Years after founding their Texas scratch kitchen Craft Grill just south of Creekside Park, co-owners Chris and Connie O’Donnell and Joe and Patti Copus brought a new, Southern-style concept to the area with the launch of Craft Grill Breakfast Club in January 2020.

Chris said he wanted to take advantage of a vacancy at the Kuykendahl Road plaza that has been home to the original Craft Grill since 2017, in addition to bringing a new slate of breakfast options to area diners.

“We wanted to be a true breakfast place,” Chris said. “As the menu grew, we just built around it because we had to do everything.”

Beginning with traditional breakfast items such as eggs, toast and hash browns, the restaurant’s owners built a new menu featuring a selection of specialized dishes alongside several varieties of waffles, Benedicts and omelets. Connie, who developed the Breakfast Club’s menu, said she also aimed to add a unique kick to many of the items in keeping with Craft Grill’s Southern inspirations.

“We kept all the recipes south of the Mason-Dixon line,” she said. “I wanted to have dishes on the menu so if you come here from Tennessee or Mississippi or Louisiana, you’ll recognize things on the menu that are your favorites.”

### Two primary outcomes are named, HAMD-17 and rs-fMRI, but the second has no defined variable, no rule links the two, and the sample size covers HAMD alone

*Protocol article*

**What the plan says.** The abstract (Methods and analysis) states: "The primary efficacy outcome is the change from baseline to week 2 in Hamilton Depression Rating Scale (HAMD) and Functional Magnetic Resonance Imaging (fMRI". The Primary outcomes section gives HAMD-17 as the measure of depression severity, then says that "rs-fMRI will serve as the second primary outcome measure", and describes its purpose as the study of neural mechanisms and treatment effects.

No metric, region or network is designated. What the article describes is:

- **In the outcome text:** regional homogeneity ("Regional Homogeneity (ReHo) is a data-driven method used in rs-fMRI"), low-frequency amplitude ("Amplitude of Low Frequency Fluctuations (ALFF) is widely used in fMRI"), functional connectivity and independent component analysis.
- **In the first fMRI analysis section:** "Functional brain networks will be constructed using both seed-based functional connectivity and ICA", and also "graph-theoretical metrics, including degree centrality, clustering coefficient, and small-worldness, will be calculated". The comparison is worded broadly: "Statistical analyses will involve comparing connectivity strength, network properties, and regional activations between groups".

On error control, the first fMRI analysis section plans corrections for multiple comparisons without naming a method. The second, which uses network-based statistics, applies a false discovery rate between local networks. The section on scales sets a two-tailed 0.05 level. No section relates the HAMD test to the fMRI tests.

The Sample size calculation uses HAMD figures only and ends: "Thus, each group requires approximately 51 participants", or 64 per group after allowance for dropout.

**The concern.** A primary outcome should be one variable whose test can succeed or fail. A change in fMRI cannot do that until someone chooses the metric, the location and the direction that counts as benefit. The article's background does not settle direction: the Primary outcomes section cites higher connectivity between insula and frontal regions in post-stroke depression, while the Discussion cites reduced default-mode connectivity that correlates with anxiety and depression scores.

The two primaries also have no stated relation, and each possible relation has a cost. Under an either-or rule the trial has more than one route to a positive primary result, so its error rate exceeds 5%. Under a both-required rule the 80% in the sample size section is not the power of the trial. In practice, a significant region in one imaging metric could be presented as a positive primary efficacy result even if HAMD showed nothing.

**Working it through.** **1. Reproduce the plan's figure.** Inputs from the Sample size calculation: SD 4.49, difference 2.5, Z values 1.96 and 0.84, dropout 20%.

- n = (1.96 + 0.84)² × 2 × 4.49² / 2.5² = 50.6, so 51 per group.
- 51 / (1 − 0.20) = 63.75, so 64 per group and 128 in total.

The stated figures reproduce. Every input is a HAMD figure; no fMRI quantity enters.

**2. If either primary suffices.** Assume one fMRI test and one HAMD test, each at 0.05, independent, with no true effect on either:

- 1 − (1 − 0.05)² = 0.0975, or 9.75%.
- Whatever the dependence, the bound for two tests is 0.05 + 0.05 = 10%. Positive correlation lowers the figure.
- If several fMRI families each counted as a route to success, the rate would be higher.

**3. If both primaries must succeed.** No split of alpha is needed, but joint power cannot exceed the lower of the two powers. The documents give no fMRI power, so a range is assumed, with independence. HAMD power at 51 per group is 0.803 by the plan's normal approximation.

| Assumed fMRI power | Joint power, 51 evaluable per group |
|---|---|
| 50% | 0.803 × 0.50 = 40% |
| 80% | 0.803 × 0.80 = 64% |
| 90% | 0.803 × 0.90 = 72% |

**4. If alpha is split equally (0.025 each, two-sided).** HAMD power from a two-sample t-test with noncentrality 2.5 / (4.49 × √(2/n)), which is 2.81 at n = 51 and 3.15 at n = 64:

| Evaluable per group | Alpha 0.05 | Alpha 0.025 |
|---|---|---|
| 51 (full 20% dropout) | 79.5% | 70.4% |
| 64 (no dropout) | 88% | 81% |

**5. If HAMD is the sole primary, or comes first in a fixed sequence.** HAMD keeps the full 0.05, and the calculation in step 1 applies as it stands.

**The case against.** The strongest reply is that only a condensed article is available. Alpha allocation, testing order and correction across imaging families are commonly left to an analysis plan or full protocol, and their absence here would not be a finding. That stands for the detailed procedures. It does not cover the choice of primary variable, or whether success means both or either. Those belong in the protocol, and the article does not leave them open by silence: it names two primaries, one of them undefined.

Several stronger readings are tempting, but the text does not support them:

In addition to aiming for bold-tasting offerings, the O’Donnells said they also worked to ensure accessibility at the breakfast eatery.

“Whether it’s your grandmother or your 16-year-old daughter in this place, they’re going to feel comfortable,” Chris said. Connie also noted the restaurant’s ability to customize any homemade menu item to guests’ requests, which she said also brings a sense of comfort for anyone visiting the kitchen.

“When people come in ... we can tell them what’s in it because we have recipe books. ... It makes them feel good about the food they’re eating,” Connie said.